There was greater consensus on which album would win the top Grammy, with 13 of our contributors putting their money on Taylor Swift’s “Folklore.” While James Gagliano acknowledged that his daughter influenced his selection of Swift’s album, several others said they chose “Folklore” against their better judgment. Peniel Joseph lamented that Jhené Aiko’s “Chilombo,” which deserved the prize, would likely not stand a chance next to the queen of pop, while Reyes said The Weeknd’s “After Hours” album had been snubbed by not even earning a nomination for the top prize.

Sports are ‘completely unstoppable’

Though the Tokyo Olympics were delayed until 2021, our contributors were steadfast in their prediction that the United States would take home the most medals next summer. As Jeff Yang wrote last year, “It wasn’t even close in 2016, and I can’t see who’s going to come close in 2020.” He and 14 other contributors believe the same to be true this year. As Jones framed it, “Yes, we’ve been ravaged by the pandemic and toxic politics, but I never count us out. We always come together for the Olympics.”
Meanwhile, Stewart, who was the only contributor to successfully predict the Kansas City Chiefs would win the Super Bowl in 2020, is putting her money on the Pittsburgh Steelers next year. As Williams, who made the same prediction, phrased it, “the Pittsburgh Steelers have won so many times this year, you’d think they’ve been up against President Donald Trump’s election legal team.”
But don’t count out the Chiefs to repeat history, wrote Elie Honig. With quarterback Patrick Mahomes, he argued they “are completely unstoppable.” Scott Jennings and Callan agreed, believing Mahomes, last year’s most valuable player, would continue his winning streak.
Reyes, the one commentator to pick the Los Angeles Dodgers as the World Series winners last year, is placing his bet on his hometown team again. However, few share his optimism, with five contributors believing it’s the Atlanta Braves’ time to shine. “Baseball will start bringing America a sense of normalcy in 2021. But in a nod to 2020, and Georgia’s pivotal role in the 2020 elections, the baseball gods will fortify the Atlanta Braves,” Ghitis prophesied.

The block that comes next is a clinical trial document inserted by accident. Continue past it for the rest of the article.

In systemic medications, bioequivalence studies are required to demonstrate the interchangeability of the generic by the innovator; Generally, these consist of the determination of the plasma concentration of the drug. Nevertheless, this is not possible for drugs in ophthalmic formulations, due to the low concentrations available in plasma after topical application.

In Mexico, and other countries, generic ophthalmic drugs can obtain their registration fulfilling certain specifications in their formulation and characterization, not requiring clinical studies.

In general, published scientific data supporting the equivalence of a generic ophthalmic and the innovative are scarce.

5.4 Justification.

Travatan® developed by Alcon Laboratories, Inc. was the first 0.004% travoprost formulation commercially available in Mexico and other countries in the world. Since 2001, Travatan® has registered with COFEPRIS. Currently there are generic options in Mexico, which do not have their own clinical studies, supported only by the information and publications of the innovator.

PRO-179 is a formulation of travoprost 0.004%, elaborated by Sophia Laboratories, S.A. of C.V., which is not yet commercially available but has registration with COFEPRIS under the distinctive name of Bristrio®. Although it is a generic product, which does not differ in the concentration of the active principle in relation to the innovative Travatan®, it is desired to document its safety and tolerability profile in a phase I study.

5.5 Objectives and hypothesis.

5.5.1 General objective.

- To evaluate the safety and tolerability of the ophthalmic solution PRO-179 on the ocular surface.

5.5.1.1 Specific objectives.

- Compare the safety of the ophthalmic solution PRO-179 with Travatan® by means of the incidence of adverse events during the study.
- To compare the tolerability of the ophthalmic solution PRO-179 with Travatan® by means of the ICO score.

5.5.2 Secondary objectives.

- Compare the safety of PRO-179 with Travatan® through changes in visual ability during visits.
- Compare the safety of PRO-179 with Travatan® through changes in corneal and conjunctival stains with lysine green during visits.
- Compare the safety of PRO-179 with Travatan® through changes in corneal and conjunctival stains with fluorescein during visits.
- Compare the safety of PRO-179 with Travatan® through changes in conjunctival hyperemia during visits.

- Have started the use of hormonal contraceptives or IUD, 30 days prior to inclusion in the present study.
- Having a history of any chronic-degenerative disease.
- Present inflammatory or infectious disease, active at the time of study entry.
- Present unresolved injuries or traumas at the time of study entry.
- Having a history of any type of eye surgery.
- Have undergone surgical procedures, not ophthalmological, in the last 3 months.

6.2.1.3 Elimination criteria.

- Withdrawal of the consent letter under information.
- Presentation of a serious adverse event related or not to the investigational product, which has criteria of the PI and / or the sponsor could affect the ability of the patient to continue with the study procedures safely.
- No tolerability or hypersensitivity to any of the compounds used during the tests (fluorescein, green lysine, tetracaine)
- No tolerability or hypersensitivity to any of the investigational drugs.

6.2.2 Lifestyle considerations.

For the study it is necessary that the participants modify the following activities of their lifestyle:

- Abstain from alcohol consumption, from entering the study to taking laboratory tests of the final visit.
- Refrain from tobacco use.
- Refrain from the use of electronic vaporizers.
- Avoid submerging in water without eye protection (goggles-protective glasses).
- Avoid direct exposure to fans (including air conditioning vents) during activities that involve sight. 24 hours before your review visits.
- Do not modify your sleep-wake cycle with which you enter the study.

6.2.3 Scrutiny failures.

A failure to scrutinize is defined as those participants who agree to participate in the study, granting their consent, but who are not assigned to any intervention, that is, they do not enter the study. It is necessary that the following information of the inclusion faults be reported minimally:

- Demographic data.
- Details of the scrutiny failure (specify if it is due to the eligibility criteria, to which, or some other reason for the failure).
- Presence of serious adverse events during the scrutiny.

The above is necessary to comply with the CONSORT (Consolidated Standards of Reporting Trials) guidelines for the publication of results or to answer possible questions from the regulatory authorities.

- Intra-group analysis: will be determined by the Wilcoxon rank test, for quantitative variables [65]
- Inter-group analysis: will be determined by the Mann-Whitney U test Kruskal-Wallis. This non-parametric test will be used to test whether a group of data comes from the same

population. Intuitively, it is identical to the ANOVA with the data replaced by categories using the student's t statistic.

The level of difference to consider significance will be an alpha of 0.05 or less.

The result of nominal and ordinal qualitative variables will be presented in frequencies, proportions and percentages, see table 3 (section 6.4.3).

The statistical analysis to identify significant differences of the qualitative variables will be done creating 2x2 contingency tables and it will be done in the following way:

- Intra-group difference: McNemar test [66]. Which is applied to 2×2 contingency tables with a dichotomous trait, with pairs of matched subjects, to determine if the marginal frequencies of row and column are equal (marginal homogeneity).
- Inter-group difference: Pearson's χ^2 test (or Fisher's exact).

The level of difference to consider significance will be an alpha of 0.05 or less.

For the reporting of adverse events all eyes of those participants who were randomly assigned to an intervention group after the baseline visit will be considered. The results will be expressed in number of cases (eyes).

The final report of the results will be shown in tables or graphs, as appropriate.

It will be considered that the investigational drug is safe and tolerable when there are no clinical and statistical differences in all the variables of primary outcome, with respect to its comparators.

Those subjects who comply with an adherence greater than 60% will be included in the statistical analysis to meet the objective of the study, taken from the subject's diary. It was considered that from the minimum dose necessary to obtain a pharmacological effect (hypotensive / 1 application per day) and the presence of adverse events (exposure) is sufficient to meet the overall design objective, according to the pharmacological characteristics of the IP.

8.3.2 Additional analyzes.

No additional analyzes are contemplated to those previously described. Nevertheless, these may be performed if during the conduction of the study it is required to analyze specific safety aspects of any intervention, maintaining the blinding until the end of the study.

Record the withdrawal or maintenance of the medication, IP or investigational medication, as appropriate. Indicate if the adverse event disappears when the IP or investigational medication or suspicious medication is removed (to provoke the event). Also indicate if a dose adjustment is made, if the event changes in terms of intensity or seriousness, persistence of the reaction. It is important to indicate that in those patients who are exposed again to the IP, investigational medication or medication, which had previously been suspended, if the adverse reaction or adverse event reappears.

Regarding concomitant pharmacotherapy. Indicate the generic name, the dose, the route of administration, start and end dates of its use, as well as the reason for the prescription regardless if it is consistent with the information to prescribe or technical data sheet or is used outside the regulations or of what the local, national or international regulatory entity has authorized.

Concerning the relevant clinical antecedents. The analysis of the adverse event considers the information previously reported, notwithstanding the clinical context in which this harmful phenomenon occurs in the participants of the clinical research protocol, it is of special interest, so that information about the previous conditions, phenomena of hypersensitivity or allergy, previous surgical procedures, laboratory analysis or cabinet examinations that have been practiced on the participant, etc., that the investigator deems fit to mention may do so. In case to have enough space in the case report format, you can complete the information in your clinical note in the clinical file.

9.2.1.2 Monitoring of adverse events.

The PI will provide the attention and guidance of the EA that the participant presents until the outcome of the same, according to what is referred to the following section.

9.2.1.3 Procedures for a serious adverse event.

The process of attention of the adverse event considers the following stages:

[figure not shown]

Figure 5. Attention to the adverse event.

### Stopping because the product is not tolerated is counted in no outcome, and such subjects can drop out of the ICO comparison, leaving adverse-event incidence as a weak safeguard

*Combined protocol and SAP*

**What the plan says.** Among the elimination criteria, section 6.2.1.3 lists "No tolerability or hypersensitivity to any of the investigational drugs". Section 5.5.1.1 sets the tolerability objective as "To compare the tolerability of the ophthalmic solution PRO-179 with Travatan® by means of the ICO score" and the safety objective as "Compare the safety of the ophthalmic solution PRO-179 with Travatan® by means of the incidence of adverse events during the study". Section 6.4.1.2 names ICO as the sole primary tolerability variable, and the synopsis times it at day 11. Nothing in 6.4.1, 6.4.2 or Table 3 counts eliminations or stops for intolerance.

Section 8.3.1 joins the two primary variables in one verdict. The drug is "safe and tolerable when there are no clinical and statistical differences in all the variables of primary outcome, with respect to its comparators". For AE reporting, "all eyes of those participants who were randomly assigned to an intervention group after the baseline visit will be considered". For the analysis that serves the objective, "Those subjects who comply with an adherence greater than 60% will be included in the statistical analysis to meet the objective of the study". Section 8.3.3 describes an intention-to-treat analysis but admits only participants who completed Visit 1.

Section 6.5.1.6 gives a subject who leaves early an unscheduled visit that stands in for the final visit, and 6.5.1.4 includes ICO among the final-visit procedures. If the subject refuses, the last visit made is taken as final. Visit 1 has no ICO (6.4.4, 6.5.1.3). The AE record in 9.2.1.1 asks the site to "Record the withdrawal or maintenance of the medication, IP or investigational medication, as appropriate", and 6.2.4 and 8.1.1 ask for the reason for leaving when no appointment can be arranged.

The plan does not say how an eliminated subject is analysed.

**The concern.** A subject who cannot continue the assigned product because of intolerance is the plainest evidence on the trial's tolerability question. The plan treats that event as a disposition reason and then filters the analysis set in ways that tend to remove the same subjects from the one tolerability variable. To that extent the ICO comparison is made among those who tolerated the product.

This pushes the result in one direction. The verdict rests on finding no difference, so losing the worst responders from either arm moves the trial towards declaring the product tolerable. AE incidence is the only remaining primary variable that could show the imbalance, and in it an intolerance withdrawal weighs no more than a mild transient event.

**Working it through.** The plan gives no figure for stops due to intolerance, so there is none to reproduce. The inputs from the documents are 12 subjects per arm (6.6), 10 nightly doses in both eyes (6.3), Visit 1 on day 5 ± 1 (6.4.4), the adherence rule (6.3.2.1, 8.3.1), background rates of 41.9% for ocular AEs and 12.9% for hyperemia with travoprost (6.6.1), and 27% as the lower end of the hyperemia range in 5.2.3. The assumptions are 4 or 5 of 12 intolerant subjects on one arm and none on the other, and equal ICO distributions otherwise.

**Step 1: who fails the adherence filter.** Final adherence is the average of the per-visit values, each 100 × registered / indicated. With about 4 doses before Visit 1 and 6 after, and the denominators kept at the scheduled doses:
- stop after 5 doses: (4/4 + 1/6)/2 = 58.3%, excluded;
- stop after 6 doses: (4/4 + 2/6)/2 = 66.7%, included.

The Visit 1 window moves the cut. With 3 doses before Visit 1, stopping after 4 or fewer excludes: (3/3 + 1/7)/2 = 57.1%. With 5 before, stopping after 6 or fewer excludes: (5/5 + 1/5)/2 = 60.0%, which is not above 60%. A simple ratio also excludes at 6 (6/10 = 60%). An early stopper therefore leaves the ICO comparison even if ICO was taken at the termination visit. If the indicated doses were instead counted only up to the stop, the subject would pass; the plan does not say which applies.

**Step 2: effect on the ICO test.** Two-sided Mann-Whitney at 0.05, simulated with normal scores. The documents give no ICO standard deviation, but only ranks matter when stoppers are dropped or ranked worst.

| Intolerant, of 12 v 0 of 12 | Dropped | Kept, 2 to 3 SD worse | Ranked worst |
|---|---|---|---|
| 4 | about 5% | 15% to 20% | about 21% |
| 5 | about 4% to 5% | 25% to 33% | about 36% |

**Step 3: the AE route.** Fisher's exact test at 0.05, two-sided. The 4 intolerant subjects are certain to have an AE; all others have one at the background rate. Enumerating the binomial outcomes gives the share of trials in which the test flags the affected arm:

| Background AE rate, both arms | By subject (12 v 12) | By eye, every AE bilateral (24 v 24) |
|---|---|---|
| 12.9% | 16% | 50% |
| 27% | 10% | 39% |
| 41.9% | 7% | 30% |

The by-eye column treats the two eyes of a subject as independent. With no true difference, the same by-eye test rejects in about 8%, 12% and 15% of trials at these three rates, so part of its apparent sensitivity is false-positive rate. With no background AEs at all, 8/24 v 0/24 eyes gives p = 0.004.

Others, like SE Cupp, are holding out hope that their teams can come from behind to clinch the World Series and the glory. “Just because we finished 2020 with a 26-34 record, doesn’t mean the New York Mets can’t win it all next year,” Cupp wrote.

What else to expect in 2021:

Brian Belski for CNN Business Perspectives: There’s a reason to be bullish on stocks in 2021, too

2020 lessons for the new year

Besides asking CNN Opinion contributors to forecast the year ahead, we turned to everyday readers and writers to reflect on the most challenging moments of 2020. As the numbers of Covid-19 infections rose, so did unemployment rates and deaths across the globe — and we felt it imperative to put faces to the staggering charts and graphs documenting these numbers.

As we explored potential stories, we began to hear a familiar refrain of loss and fear — one which Gabbie Riley, who worked in the hotel industry until March, framed in terms of her career: “What if you woke up one day and discovered that your industry had just disappeared? The industry you had spent years learning, loving, building and becoming respected within just … gone?” As six months of furlough turned into a year — this time without the guarantee of benefits or employment at the end of it — Riley struggled to find both the emotional and financial footing she desperately needed.
For many others, the loss was not limited to employment. John Bare, whose wife Betsy died from Covid-19 in September, wrote he was joining “a new global community of survivors trying to find order in chaos.” But he was struggling with a deep emptiness, which he said causes survivors like him to “count the minutes ticking off through the day, wondering if we can hold it together through Zoom meetings at work and well-intended queries about how we are doing.”

Despite the many challenges facing Bare and Riley, they managed to find reason to believe in a brighter future. Bare, who has taken some solace in creating artwork of pies (one of his wife’s favorite treats), says that for now we are all going to “have to trust the journey. There is no switch to flip.” And perhaps part of the journey is also understanding, as Riley explained, that “even among our most trying personal situations, we all have something to contribute here.”

Cheers to a better 2021!